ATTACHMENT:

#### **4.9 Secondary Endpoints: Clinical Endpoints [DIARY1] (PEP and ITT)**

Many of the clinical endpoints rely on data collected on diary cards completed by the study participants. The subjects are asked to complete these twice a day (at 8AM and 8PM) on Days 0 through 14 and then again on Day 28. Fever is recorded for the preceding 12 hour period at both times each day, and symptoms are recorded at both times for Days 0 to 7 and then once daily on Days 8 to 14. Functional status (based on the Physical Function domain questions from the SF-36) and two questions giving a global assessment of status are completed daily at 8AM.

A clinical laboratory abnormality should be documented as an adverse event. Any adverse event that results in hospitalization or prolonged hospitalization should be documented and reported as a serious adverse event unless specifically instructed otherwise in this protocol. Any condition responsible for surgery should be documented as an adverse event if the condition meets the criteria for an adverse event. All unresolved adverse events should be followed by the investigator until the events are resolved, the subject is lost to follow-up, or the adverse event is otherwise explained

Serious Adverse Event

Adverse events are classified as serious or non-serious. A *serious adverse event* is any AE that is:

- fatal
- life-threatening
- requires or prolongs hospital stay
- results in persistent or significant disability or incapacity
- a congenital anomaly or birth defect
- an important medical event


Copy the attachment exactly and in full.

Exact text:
#### **4.9 Secondary Endpoints: Clinical Endpoints [DIARY1] (PEP and ITT)**

Many of the clinical endpoints rely on data collected on diary cards completed by the study participants. The subjects are asked to complete these twice a day (at 8AM and 8PM) on Days 0 through 14 and then again on Day 28. Fever is recorded for the preceding 12 hour period at both times each day, and symptoms are recorded at both times for Days 0 to 7 and then once daily on Days 8 to 14. Functional status (based on the Physical Function domain questions from the SF-36) and two questions giving a global assessment of status are completed daily at 8AM.

A clinical laboratory abnormality should be documented as an adverse event. Any adverse event that results in hospitalization or prolonged hospitalization should be documented and reported as a serious adverse event unless specifically instructed otherwise in this protocol. Any condition responsible for surgery should be documented as an adverse event if the condition meets the criteria for an adverse event. All unresolved adverse events should be followed by the investigator until the events are resolved, the subject is lost to follow-up, or the adverse event is otherwise explained

Serious Adverse Event

Adverse events are classified as serious or non-serious. A *serious adverse event* is any AE that is:

- fatal
- life-threatening
- requires or prolongs hospital stay
- results in persistent or significant disability or incapacity
- a congenital anomaly or birth defect
- an important medical event